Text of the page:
In the contemporary art world, one of the most challenging undertakings is to curate a group show. Featuring the recent works of six artists of diverse backgrounds, the current exhibition at Hansel and Gretel Picture Garden asks bold questions. Is the centuries-old quarrel between painting and sculpture still relevant and how can an artist complicate Foucault’s notion of “picture-object” today? How do cropping, framing, and encasing create, distort, and ultimately enshrine meaning? We cannot escape the obsessive return to the human figure in art, but are there new ways to come to terms with figuration?
Drew Beattie’s Boxhead opens the exhibition and announces its central concern with the relation between gestural painting and the juxtaposition of flat as well as three-dimensional materials. The “head” that the artist shaped from crumpled paper, showing a woman’s face, echoes the dramatically cropped head in Tatiana Berg’s Mallory and the looming head in Dax van Aalten’s Man with a Cup. The distorted features of the woman’s face in Beattie’s piece is paralleled by the squashed, anonymous, and haunting figures in Bell May’s Peep Show. The “head” in Boxhead is also evocative of the shape of a rock in Beattie’s History of Abstraction. This piece juxtaposes the irregular ovoid rock with a smooth rectangular piece of fiberboard, encapsulating, as the artist jokingly said, the historical leap from cave painting to Donald Judd. There is something forceful and convincing in this pairing of materials.
Tatiana Berg’s juxtapositions are inconspicuous, but memorable once noticed: in Mallory, two sheets of yupo paper are joined horizontally; the figure spreads on both sheets, pointing to the artist’s manipulation of the support. Her brushstrokes cannot sink into the synthetic paper, allowing for a continuous negotiation between the indexical and the mechanically produced.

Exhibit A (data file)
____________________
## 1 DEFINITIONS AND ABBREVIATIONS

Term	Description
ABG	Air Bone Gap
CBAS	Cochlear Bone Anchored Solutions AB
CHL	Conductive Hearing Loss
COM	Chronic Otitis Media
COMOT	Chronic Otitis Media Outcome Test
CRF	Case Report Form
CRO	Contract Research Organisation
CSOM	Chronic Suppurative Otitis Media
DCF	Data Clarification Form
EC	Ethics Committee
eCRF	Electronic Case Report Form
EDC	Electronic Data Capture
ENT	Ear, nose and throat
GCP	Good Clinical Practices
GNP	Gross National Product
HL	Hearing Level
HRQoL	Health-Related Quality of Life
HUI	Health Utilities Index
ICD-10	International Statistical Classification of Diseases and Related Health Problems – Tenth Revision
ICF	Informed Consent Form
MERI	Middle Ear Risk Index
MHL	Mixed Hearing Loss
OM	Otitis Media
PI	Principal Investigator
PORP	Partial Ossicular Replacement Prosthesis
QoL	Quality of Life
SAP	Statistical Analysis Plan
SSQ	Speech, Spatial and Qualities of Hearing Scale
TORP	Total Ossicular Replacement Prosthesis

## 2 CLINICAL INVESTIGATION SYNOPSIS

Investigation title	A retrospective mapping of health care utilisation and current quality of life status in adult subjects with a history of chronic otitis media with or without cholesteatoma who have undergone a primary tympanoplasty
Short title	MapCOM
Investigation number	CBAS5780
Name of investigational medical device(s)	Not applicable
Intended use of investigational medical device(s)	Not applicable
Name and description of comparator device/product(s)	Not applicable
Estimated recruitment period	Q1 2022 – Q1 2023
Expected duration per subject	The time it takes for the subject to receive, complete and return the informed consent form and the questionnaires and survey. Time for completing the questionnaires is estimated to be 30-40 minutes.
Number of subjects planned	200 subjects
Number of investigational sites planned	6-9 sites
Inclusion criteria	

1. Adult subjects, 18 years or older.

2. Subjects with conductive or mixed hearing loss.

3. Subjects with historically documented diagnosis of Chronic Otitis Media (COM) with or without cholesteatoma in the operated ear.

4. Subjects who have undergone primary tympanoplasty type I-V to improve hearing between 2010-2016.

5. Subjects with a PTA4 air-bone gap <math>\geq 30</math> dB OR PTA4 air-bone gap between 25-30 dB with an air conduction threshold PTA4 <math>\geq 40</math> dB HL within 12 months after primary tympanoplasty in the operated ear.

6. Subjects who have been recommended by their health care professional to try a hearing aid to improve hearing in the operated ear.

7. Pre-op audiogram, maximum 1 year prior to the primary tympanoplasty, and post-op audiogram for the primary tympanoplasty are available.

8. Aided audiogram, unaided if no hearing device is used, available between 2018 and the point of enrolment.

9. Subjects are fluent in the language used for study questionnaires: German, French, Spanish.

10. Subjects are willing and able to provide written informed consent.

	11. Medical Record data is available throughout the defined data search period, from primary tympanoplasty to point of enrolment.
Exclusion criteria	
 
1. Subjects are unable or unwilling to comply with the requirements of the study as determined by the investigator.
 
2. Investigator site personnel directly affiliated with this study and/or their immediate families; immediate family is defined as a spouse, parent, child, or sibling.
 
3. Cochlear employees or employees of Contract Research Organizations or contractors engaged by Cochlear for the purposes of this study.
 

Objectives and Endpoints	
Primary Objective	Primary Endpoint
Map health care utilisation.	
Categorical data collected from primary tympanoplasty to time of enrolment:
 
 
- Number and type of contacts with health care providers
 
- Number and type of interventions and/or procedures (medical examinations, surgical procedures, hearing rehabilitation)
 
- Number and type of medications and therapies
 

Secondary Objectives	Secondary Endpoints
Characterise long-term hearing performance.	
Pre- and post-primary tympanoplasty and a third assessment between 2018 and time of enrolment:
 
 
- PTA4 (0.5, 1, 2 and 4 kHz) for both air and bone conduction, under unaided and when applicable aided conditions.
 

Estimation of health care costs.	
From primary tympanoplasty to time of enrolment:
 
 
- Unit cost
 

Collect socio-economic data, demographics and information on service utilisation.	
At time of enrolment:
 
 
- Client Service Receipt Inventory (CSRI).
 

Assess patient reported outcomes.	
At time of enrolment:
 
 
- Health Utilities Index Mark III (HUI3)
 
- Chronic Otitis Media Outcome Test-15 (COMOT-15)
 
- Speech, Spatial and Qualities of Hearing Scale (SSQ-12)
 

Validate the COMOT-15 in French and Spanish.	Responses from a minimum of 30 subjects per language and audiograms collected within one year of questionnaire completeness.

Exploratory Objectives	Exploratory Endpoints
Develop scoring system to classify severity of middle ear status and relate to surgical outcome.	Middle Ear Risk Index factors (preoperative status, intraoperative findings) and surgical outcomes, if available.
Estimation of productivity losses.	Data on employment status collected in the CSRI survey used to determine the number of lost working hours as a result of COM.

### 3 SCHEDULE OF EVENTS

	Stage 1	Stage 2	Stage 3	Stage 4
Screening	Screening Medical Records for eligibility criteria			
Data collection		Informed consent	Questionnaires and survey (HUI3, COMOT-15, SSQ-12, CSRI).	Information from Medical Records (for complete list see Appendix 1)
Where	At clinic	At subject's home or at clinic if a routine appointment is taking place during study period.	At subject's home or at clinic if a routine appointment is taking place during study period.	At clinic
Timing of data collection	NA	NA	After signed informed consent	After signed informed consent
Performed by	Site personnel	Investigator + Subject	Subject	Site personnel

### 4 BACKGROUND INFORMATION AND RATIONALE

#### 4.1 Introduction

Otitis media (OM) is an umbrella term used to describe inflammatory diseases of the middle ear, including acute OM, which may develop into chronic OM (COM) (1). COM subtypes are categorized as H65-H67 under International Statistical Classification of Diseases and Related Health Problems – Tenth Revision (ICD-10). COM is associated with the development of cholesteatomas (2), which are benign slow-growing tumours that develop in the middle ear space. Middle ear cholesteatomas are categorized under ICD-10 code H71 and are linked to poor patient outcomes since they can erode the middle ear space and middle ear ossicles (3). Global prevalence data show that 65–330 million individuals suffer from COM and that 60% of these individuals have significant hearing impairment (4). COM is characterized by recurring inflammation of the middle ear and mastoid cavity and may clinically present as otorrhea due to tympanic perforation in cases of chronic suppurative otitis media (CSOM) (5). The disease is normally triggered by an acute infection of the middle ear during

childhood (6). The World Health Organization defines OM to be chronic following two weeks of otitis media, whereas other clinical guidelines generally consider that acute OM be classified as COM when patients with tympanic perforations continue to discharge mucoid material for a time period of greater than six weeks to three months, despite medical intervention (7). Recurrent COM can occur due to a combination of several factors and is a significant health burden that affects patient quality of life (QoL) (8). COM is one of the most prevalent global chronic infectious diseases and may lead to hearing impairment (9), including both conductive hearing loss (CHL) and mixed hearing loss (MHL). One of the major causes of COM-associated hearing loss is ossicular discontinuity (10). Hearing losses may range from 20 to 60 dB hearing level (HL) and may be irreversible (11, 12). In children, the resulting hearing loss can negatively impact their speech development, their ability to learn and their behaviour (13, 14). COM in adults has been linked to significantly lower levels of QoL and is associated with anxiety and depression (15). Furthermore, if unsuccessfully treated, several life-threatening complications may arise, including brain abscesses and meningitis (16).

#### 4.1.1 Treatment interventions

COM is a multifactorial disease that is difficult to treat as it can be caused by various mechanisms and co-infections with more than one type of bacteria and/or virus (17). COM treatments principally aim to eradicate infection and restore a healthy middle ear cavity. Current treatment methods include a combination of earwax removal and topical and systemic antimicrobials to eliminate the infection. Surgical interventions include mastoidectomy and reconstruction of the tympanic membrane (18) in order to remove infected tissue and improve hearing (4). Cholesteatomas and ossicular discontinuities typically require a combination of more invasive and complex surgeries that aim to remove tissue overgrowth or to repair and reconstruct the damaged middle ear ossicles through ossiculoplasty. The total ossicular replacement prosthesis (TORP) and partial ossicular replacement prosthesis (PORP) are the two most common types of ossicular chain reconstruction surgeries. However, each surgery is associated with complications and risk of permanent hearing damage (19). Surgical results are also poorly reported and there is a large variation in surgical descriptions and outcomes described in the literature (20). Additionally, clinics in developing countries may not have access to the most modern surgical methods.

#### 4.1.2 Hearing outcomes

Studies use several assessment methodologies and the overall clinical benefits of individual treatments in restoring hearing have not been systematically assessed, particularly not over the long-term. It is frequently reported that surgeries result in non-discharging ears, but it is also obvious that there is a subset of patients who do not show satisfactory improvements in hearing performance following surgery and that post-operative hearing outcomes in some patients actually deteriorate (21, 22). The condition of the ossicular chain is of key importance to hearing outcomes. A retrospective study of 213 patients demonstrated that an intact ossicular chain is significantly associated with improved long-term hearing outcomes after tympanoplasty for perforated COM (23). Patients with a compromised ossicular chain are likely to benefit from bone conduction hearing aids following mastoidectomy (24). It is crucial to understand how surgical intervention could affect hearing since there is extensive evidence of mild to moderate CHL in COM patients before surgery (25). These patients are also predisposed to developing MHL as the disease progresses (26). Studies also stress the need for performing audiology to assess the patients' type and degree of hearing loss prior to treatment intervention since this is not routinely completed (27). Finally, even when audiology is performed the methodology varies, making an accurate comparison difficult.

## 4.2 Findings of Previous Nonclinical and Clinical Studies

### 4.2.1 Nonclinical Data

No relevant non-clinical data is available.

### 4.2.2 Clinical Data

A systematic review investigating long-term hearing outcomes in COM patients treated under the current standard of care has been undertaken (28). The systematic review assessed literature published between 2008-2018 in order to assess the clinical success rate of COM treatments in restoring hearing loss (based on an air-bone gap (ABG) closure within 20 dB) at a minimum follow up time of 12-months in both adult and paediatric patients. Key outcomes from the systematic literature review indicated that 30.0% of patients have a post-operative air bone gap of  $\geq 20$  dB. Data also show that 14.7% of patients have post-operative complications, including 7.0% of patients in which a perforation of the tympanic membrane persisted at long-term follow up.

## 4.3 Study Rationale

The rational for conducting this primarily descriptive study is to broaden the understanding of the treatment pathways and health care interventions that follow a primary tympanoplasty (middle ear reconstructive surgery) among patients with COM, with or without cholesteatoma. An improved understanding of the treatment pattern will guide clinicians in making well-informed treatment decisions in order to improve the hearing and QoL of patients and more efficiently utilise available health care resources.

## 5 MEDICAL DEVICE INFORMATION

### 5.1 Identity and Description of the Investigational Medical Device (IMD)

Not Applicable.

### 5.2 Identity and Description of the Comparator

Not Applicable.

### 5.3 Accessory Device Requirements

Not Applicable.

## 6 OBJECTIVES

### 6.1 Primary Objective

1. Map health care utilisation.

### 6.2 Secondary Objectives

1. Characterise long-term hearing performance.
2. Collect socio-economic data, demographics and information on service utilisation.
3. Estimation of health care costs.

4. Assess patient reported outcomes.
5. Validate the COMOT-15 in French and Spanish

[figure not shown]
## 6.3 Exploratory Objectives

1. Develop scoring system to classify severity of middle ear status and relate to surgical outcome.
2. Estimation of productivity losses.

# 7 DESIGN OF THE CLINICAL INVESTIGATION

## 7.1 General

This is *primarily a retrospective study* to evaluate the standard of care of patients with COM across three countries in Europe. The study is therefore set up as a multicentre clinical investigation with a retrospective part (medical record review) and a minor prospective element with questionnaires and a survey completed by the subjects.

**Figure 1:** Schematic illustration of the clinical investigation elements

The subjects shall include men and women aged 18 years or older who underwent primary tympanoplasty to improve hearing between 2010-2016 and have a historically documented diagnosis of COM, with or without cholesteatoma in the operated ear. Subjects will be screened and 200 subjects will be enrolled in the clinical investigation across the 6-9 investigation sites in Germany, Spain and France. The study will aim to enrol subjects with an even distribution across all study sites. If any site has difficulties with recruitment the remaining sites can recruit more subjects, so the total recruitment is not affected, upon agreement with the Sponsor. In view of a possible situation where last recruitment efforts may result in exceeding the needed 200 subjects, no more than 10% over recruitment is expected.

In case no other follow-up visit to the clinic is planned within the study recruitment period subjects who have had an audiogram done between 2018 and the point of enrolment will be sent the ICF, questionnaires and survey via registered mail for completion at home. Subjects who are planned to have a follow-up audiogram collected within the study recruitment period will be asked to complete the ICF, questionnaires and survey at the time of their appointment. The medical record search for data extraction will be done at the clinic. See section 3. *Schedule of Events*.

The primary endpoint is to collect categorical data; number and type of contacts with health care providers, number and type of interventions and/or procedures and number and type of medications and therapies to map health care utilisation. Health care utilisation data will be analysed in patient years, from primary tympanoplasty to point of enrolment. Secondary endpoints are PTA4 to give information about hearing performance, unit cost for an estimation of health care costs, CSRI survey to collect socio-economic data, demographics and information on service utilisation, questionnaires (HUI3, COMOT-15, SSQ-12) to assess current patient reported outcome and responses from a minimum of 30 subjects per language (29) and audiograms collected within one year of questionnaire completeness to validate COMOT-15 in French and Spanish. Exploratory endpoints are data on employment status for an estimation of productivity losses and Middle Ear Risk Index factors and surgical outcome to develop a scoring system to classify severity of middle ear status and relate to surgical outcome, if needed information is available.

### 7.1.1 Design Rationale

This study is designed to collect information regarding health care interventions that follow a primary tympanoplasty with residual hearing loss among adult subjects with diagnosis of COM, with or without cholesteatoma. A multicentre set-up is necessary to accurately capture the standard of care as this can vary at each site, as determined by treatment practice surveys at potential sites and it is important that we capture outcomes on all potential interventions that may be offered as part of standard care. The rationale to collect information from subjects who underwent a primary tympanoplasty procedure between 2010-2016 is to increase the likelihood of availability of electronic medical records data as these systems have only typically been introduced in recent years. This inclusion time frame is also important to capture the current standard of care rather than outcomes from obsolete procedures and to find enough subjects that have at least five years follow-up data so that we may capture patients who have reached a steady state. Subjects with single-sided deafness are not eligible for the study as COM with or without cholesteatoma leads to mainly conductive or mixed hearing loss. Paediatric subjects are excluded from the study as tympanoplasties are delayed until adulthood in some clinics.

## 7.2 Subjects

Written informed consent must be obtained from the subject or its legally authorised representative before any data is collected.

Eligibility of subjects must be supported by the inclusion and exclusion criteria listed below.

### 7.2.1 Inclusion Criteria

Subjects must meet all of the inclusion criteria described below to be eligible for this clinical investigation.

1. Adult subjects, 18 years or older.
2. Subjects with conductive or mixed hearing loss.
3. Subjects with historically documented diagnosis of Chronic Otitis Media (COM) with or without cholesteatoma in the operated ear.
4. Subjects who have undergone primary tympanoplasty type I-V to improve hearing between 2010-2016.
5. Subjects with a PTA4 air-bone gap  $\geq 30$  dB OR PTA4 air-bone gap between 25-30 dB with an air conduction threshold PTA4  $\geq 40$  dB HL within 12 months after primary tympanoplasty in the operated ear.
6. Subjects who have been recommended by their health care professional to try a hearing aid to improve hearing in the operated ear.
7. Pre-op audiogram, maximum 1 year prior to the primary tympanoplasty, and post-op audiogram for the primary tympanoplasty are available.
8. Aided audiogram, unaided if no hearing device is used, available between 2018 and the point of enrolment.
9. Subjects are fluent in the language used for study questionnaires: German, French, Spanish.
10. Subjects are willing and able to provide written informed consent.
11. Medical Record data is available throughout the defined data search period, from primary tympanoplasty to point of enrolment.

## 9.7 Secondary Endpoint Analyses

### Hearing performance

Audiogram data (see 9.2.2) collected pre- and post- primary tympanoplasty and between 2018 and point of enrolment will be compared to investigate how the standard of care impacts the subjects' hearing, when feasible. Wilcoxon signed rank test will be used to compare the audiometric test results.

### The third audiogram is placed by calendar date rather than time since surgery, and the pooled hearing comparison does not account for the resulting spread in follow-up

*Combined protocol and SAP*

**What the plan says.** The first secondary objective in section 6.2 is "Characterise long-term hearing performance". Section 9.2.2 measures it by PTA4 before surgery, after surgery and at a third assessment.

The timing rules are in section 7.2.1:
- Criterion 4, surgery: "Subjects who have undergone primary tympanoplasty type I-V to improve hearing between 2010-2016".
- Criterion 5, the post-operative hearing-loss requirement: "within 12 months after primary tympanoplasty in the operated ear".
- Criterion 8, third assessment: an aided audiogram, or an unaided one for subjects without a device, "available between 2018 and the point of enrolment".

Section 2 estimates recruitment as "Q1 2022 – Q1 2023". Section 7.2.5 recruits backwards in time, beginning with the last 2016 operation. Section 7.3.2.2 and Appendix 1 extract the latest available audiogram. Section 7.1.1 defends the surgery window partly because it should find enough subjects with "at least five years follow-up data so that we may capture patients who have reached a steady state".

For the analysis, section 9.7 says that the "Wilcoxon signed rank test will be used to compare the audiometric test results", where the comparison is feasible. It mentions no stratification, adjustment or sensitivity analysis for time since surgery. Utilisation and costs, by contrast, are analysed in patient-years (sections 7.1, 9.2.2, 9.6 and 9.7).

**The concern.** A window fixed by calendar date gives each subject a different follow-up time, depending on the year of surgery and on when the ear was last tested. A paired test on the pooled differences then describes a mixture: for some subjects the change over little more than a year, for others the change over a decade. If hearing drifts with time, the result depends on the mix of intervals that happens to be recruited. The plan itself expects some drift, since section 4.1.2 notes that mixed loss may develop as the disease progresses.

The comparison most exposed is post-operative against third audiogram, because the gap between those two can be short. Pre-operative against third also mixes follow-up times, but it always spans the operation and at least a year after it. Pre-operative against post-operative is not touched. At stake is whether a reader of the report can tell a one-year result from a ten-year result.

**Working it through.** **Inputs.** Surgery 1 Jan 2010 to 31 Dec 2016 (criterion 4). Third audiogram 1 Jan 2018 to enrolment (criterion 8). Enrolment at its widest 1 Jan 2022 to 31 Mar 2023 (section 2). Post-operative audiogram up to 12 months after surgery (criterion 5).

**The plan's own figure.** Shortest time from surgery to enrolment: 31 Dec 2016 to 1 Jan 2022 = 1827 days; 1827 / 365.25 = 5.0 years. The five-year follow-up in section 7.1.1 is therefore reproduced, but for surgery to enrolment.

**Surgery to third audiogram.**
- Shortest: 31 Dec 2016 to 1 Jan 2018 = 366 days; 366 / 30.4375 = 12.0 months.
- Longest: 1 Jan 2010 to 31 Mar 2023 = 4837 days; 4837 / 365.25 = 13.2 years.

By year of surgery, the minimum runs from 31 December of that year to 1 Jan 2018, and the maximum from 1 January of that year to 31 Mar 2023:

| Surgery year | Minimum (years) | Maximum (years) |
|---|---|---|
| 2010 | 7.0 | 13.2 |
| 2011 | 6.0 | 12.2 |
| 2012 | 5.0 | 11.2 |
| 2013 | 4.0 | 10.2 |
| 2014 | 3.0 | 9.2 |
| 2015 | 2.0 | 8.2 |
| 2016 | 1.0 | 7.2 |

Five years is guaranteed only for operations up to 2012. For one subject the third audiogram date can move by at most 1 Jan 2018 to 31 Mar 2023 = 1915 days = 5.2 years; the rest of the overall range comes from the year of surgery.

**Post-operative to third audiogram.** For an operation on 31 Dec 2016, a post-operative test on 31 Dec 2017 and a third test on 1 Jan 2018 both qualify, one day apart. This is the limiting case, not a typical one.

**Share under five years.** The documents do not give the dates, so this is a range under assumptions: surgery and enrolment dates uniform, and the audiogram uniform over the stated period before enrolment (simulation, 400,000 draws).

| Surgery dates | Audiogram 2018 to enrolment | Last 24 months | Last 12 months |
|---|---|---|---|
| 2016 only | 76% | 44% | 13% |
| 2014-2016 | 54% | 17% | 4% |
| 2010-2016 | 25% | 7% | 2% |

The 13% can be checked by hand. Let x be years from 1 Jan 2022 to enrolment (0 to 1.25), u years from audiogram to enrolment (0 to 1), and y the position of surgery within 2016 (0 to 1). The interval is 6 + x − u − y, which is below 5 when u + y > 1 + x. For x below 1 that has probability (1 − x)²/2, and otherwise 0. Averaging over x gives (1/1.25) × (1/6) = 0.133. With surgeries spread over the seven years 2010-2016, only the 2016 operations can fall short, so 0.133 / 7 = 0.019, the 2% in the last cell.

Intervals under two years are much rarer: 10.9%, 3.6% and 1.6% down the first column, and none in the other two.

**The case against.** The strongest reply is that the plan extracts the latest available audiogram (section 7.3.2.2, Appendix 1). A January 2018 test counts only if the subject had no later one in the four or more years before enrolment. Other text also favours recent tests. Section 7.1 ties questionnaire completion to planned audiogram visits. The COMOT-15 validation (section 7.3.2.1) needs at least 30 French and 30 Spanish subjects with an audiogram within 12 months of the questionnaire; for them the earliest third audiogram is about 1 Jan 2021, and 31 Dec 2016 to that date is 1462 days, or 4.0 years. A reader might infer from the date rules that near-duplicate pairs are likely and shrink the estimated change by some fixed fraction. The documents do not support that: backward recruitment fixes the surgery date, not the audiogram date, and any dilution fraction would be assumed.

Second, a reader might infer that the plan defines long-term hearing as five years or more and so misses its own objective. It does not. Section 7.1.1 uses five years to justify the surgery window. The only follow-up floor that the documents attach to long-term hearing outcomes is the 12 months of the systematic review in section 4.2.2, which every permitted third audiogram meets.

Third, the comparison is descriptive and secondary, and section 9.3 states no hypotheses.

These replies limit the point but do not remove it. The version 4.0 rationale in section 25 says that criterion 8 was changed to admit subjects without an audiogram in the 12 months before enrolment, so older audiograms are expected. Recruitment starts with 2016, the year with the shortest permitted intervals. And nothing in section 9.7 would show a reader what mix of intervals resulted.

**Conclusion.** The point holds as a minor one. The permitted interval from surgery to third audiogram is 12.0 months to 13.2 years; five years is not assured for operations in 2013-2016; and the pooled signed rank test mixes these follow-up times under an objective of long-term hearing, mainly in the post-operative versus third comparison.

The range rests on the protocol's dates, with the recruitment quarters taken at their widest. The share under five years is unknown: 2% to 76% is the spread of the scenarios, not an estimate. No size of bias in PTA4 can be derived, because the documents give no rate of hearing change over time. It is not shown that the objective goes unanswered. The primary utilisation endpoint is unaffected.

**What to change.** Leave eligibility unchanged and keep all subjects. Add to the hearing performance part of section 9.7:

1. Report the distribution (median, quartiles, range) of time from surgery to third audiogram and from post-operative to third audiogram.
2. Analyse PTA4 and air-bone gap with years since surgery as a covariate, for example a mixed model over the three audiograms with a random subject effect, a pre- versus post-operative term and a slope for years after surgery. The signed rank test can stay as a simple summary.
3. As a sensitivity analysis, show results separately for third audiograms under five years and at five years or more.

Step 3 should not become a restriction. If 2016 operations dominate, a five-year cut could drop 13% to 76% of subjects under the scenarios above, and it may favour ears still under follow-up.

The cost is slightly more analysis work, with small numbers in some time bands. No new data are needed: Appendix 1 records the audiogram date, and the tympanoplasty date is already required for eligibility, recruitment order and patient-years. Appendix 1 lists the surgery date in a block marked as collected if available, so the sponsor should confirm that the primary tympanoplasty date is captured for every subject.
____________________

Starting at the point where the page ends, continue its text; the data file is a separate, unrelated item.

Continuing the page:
Similarly, Rapson’s Nineteen Drawings Dedicated to the Resurrected Spirit of Karl Marx, a series of transcribed New York Times articles, juxtapose the regularity of typed rows against the dynamic brushstrokes that partially obliterate the copied texts. Rapson’s indexical marks with English distemper, or house paint, prevent the viewer-reader from becoming engrossed in the newspaper stories themselves, but remind us of the surface of the paper and of Rapson’s hand. The focus on New York Times articles about art auctions in Rapson’s series comments on the persistence of the aura of art and on the ability of the art world to create its own mythology. It is not a coincidence that one of Rapson’s chosen articles mentions William Blake. Like Blake, the artists in the show collect, modify, and display fragments that cohere in individual mythologies.
Libeskind’s work functions as the fil conducteur of the exhibition. Each piece in the series focuses on one portrait, cut out from one issue of the Jewel Box Revue. The theater magazine was one of the best known publications of cross-dressers in the 1970s. The portraits are pasted on sheets of color-aid paper that cover the spectrum, alluding to the LGBT rainbow flag. Encased in deep frames, these fragments function like relics in reliquaries or like jewels in jewel boxes. If the preset matte colors used by Libeskind work against these associations, a vibrant and lush green takes over van Aalten’s painting. In his still life/interior scene, fragmented visual elements—a table, a cup, a broken porcelain doll—are invested with narrative potential by the jewel-like richness of color.
The monochromatic backgrounds of Libeskind’s magazine portraits use color frames to a cinematic effect that evokes Goddard. Another term from the vocabulary of the moving image seems appropriate to describe the bold juxtapositions in the show as a whole. Better than the notion of “collage,” Eisenstein’s “montage” captures the works’ overall emotional impact and rejection of medium specificity. Eisenstein was interested in the use of montage in the pre- and extra-cinematographic arts. As montages, the pieces in the Jewel Box Review depend on the synthesis of their respective parts in the imagination of the viewer. The group show, too, is a montage of several voices negotiating meaning across the gallery.
By Sonia Coman